Governor Doug Ducey announced last week plans for Arizona to distribute $26.5 million to support Summer learning programs, reach struggling students, enhance student achievement and expand tutoring opportunities.
“Our teachers, students and families have worked hard to stay on track and ensure Arizona kids have all the support they need,” said Governor Ducey. “We need to keep up this momentum. That’s why we’re providing additional dollars to avoid the Summer slide, maintain student engagement, provide tutoring, enhance educators’ professional development, and collect data on student outcomes. The effects of the pandemic don’t go away just because many students are back in the classroom, and we will continue to work with school leaders and educators to make sure Arizona kids remain on the path to success.”
Addressing the impact of the pandemic on students and learning progress has been a top priority among education experts, media and community leaders.
The new spending initiative, totaling $26,525,000, will advance summer learning opportunities and prepare students for the next school year. Below is more information on the funding:
Project Momentum: $17.5M
Starting Summer 2021, through Summer 2023
- Build upon the strategic effort with Project Momentum Arizona to scale up our existing partnership from three districts (Avondale ESD, Wickenburg USD and Deer Valley USD) to include additional systems serving more than 100,000 Arizona students across the state.
- The success this investment builds upon is significant – When the project started in 2015, Avondale ESD did not have any A-rated schools. Today, four schools have earned an A, and more are well on their way. By 2018, Avondale had double-digit growth in math and English — double, and triple the average growth rate of the State average, respectively. In Wickenburg, Vulture Peak Middle School grew 8% in math in just one year.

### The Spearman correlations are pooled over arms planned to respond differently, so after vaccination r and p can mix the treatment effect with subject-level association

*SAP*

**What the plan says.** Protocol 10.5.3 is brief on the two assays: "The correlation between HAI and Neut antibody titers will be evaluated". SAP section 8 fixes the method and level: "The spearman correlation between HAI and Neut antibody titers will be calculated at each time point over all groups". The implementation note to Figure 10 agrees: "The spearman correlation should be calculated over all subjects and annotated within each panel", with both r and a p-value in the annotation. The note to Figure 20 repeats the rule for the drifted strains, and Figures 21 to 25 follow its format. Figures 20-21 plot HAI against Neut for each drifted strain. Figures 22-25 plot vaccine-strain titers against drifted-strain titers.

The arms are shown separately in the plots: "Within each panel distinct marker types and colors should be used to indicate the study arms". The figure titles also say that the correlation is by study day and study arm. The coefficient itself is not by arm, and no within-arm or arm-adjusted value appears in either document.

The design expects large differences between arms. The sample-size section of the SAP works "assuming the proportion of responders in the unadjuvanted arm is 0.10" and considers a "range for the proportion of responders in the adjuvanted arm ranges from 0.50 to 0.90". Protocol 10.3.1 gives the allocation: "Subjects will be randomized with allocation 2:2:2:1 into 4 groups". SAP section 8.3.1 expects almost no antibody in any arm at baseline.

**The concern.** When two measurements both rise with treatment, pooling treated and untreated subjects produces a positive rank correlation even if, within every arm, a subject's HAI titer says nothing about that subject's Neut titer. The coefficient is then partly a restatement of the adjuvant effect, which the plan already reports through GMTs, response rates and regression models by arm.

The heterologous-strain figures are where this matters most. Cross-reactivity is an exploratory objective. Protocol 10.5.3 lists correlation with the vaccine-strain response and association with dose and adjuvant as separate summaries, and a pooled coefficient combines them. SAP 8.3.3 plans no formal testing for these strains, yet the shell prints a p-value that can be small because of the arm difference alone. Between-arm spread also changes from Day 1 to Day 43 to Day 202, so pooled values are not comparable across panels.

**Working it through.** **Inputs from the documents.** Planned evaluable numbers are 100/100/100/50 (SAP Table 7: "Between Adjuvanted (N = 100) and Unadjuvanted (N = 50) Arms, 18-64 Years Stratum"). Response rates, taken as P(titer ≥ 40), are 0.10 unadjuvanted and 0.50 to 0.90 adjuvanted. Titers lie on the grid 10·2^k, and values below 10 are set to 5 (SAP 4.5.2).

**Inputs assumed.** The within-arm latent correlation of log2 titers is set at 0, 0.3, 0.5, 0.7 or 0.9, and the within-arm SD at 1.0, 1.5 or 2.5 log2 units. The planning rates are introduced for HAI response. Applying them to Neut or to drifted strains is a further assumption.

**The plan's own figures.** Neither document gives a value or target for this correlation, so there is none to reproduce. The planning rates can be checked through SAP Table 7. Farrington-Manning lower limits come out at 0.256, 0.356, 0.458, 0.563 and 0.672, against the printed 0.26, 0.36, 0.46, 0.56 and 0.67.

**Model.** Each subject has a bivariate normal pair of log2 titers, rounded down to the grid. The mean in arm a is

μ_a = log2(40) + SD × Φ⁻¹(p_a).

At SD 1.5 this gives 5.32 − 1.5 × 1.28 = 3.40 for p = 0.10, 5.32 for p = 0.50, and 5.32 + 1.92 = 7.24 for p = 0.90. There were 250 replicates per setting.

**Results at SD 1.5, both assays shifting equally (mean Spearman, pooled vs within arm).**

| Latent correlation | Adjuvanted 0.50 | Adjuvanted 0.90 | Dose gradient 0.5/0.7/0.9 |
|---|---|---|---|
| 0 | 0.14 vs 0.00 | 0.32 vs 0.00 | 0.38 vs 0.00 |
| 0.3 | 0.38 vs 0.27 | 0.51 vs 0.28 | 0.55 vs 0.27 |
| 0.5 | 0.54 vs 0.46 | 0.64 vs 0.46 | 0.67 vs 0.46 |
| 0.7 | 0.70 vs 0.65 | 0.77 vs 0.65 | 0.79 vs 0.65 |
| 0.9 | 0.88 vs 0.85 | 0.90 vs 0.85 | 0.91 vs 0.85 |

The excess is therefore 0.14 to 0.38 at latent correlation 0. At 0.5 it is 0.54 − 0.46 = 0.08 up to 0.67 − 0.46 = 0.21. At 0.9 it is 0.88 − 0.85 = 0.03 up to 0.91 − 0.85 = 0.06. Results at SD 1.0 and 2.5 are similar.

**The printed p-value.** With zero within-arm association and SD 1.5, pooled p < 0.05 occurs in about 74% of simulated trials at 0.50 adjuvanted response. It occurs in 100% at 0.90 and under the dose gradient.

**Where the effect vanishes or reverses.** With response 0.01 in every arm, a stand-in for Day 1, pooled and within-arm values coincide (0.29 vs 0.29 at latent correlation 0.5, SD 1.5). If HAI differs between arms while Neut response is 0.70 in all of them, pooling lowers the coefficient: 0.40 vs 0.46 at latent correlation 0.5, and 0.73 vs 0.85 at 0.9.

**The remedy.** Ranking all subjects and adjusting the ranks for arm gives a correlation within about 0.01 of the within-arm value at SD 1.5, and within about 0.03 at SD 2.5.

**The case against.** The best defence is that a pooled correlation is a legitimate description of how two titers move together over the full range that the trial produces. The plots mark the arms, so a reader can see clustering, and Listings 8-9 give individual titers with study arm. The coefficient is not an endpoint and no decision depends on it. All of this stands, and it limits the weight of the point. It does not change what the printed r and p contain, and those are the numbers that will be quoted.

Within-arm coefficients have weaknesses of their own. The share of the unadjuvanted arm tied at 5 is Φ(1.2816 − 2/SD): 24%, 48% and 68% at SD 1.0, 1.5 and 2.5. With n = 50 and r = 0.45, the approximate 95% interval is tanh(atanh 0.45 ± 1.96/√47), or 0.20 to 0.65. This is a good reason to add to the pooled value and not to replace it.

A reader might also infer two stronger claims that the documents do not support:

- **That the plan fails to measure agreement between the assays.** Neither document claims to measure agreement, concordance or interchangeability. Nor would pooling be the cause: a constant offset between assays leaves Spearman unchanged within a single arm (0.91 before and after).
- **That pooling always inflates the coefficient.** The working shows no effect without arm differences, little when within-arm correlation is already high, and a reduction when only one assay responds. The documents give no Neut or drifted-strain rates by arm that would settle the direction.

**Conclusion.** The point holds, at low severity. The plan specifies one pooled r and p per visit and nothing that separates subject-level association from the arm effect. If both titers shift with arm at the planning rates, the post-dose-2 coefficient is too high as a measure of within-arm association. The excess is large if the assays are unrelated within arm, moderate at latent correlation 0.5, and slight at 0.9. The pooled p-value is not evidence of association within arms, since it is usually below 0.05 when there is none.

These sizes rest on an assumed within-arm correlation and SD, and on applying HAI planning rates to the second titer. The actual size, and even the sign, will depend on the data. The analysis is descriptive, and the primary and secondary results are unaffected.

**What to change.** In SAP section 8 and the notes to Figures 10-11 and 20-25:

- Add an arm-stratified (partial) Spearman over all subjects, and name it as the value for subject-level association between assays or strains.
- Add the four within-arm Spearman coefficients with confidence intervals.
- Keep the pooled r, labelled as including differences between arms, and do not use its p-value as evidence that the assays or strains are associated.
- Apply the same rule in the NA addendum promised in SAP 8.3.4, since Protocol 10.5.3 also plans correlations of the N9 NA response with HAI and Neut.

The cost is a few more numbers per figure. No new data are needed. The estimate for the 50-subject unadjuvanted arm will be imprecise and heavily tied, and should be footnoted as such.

Boys and Girls Clubs Summer Programming: $5M
Starting immediately, through Summer 2021
- Clubs will open for extended hours to deliver academic success programs designed to mitigate learning loss, particularly among underserved youth. Youth will also be able to participate in full-day programs that include meals, gym time, outdoor play, art, and music.
- Funding for these summer programs will cover scholarships to serve 4,000 youth per week for eight weeks, at locations all across Arizona.
Graduation Alliance – Engaging disconnected students: $2.4M
Starts immediately, continues through the first semester of the upcoming school year
- Provides outreach counseling, academic coaching, technical assistance and additional support to students who are deemed disconnected by their school district and will serve approximately 20,000 students.
Center for the Future of Arizona – Beat the Odds Principals Cohort: $700,000
Summer 2021 and beyond
- This funding doubles the investment made with previous GEER funding, which is currently being used to train 125 principals, impacting 48,600 students, spread across six counties.
Teach for America – Ignite Tutoring: $500,000
2021-22 School Year
- This funding will support approximately 150 tutors, serve 8-10 schools, and provide approximately 400-500 hours of support per week.
Jobs for Arizona Graduates (JAG): $300,000
- JAG will provide support to offer a summer section of the JAG Course that will connect a group of students (20-40 depending on the campus) and provide support needed to re-engage in summer courses while also preparing for a full return to school in the Fall. Within JAG’s strengths, this will focus heavily on peer to peer connection, development of study skills, school success strategies, organization, time management and more.
- The program will support up to 20 sites, and potentially up to 800 students.
FosterEd Data Collection and Review: $125,000
Work will begin immediately
- Conduct an updated statewide analysis of the education outcomes for all youth in state care, helping to understand where need remains greatest and what the current state of education outcomes are since this report was first published in 2015, and again in 2018.
The dollars being distributed by the state come from Governor’s Emergency Education Relief funding, part of the Coronavirus Aid, Relief, and Economic Security (CARES) Act. Additional GEER funding announcements will be made in the coming weeks.